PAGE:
Collaboration between departments – instead of the traditional copy writer/art director system, we teamed up creative/planner/account members as a threesome team to work together for ideations. We called them our Trinity.

Collaboration between teams – transforming the silo mentality of the agency where teams only focused on their own clients. We created new opportunities and events to enable them to collaborate with other team members on exciting projects. We called this Creative PowWow.

Collaboration with clients – we know consumer behaviours, but our clients know their business best, and good ideations should be a collaboration between agency and the client team. We regularly hosted intense creative workshops where we worked with clients to generate creative business solutions. We called this Co-Creation.

LBB> In January 2015 DDB named three new executive directors in Shanghai, promoting Zheng Li from group creative director and appointing Adams Fan and Don Huang with immediate effect. What has it been like to work with your new executive team?

TC> Zheng, Adams, and Don are the new generation of China’s trained creative leaders. They all have strong international perspectives rooted in a powerful understanding of local insights. Not only are they talented and nice, but also equally as important, they all share our desire to use our creativity to make a difference in society. Everyday I work with them I learn something new too.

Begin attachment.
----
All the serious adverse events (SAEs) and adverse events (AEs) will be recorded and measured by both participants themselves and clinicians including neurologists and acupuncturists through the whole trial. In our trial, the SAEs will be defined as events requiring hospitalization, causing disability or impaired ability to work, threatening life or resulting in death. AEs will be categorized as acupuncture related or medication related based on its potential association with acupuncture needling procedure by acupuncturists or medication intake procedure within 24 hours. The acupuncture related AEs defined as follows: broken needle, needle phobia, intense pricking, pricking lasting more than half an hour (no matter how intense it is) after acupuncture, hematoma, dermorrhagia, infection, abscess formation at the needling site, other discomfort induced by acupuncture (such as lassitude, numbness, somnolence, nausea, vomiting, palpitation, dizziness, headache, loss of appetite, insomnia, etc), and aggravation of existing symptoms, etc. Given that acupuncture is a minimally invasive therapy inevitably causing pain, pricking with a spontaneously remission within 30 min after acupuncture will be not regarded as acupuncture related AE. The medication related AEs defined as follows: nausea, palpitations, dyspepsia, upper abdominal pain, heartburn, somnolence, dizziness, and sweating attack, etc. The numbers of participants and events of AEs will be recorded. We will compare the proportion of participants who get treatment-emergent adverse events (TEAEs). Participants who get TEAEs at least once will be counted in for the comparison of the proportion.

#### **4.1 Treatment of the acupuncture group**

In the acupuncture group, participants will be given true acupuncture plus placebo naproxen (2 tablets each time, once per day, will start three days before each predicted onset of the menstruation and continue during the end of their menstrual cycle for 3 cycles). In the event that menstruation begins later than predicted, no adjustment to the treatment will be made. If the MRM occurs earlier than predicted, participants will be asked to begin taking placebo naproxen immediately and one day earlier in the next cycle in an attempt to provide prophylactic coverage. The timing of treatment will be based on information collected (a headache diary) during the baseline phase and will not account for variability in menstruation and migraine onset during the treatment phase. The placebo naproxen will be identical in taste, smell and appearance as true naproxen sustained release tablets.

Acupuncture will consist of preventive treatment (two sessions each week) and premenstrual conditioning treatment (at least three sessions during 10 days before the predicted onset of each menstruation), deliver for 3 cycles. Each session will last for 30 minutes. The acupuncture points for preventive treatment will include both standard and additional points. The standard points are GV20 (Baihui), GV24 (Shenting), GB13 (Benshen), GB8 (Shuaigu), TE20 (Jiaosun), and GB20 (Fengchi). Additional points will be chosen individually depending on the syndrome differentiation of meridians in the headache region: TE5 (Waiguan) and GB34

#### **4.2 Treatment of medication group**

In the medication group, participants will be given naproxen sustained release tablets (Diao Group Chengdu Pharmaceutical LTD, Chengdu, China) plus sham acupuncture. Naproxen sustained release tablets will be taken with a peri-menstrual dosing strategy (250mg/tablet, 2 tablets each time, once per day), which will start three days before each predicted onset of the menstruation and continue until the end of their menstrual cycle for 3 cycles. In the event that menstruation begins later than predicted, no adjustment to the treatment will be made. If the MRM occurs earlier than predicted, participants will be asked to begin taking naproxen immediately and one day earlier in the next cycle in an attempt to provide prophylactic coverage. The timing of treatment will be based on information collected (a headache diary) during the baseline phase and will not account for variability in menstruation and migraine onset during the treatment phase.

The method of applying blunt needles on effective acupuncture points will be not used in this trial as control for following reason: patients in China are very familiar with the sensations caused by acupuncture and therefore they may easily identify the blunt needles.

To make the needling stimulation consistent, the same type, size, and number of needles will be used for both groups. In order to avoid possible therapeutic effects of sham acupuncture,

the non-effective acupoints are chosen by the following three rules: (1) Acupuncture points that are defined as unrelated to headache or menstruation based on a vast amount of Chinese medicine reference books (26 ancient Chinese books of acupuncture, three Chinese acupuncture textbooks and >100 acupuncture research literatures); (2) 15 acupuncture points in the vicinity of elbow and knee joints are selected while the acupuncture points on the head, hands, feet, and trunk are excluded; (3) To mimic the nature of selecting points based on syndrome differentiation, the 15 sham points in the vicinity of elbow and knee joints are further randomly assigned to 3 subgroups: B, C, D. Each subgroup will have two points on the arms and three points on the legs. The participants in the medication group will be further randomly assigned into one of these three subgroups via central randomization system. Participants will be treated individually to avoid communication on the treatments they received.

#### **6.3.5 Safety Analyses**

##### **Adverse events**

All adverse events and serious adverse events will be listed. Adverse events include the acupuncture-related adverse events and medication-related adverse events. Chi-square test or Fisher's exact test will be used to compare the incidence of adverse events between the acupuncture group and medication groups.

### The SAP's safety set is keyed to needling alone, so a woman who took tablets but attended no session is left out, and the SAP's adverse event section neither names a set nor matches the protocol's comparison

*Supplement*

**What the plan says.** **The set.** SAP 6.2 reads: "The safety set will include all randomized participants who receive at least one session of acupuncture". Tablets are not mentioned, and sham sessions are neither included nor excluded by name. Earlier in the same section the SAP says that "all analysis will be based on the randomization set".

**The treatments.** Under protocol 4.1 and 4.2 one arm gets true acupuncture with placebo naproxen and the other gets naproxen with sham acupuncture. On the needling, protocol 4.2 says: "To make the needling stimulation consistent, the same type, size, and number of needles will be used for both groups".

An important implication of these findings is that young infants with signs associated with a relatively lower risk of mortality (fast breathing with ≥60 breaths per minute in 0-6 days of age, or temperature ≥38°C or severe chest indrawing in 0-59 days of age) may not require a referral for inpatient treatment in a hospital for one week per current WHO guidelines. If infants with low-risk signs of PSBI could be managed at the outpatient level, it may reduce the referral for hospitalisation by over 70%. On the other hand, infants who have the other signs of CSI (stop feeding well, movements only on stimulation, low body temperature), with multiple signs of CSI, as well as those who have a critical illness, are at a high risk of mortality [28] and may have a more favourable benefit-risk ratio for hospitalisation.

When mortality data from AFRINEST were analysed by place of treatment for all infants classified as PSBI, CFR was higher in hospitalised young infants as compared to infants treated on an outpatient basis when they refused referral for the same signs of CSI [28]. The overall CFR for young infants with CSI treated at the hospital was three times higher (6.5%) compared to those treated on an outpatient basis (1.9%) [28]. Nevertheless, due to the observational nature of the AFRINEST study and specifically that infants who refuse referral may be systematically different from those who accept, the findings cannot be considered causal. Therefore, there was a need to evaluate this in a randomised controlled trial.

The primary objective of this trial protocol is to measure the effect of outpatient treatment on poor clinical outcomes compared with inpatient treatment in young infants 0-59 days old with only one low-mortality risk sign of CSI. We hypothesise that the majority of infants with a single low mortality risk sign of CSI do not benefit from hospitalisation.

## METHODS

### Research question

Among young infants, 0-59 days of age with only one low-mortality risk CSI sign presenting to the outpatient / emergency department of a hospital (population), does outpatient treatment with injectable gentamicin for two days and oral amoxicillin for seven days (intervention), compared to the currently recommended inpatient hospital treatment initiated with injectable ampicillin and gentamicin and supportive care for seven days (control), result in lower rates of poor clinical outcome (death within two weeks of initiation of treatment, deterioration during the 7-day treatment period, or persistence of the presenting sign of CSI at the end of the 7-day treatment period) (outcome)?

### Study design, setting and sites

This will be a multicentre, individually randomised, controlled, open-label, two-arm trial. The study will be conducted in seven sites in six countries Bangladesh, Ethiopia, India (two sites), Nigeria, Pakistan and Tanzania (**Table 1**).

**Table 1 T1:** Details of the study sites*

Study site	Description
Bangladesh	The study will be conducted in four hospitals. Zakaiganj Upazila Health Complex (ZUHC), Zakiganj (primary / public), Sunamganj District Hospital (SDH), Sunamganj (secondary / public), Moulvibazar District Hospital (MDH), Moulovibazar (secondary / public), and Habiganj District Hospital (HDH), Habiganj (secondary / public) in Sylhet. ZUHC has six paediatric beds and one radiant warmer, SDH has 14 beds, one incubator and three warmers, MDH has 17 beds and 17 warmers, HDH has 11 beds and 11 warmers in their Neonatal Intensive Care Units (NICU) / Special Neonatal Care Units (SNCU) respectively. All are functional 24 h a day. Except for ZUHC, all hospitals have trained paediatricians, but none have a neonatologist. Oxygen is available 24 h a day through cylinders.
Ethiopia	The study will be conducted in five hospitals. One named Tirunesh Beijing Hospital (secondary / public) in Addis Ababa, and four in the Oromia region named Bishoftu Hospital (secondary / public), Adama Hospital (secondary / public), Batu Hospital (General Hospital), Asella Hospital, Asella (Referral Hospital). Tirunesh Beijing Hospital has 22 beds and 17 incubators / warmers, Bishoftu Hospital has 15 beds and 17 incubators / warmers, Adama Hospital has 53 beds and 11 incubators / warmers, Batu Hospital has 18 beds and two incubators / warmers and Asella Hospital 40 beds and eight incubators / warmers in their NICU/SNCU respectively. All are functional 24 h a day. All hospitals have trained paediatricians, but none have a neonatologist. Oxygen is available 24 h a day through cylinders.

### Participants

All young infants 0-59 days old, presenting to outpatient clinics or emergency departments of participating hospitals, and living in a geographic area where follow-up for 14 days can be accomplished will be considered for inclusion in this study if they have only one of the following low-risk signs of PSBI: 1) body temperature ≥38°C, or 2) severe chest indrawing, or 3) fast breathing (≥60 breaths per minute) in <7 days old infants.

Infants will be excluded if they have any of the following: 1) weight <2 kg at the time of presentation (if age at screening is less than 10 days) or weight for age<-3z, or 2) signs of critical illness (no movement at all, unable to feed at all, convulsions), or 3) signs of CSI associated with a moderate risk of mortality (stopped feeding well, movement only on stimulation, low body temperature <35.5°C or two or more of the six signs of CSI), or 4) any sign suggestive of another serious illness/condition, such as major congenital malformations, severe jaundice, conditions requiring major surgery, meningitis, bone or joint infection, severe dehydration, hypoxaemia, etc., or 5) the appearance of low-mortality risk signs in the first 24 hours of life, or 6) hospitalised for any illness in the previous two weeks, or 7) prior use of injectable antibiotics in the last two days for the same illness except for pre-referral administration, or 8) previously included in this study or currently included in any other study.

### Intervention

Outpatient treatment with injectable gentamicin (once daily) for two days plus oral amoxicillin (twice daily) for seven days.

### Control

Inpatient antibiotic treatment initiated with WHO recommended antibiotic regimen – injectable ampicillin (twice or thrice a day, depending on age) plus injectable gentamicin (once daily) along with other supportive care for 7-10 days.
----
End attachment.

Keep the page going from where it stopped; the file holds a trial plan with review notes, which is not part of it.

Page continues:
LBB> What are some of the challenges you face on China's digital platform and notable industry differences with the West?

TC> China has one of the most unique, and arguably some of the most advanced digital platforms in the world. But they are also mostly tightly controlled, closed systems that are not as easy to develop for as most western platforms.

LBB> I hear you are entering some strong work into Cannes this year. Can you tell us what kind of work you believe will do well at the festival?

TC> Our view is that great work should make a difference not only for the brands, but also for the world that we live in. I would love to see winning work that shows that creativity can make a positive impact both in the client’s business, and in some way, improve the lives of the target audience.

LBB> Having been a judge at international award shows yourself, do cultural barriers play a part in work receiving the recognition it should? How do you overcome this?

TC> I believe the world is getting smaller every day and international judges are now truly citizens of the world. While there may still be some barriers in understanding the small nuisances in some cultures, such as the art of copy writing in Chinese, the great work that inspires us all should transpire cultures, as they are inevitably based on human nature.

LBB> What does innovation mean to you and how do you foster innovative thinking in your creative teams?

TC> We believe innovation is about finding a new and better way to do something. Innovation can be enabled by technologies, but can equally be about approaching a problem from a different perspective, and coming up with a simpler solution. We always have to challenge ourselves by asking the question: is there a better way?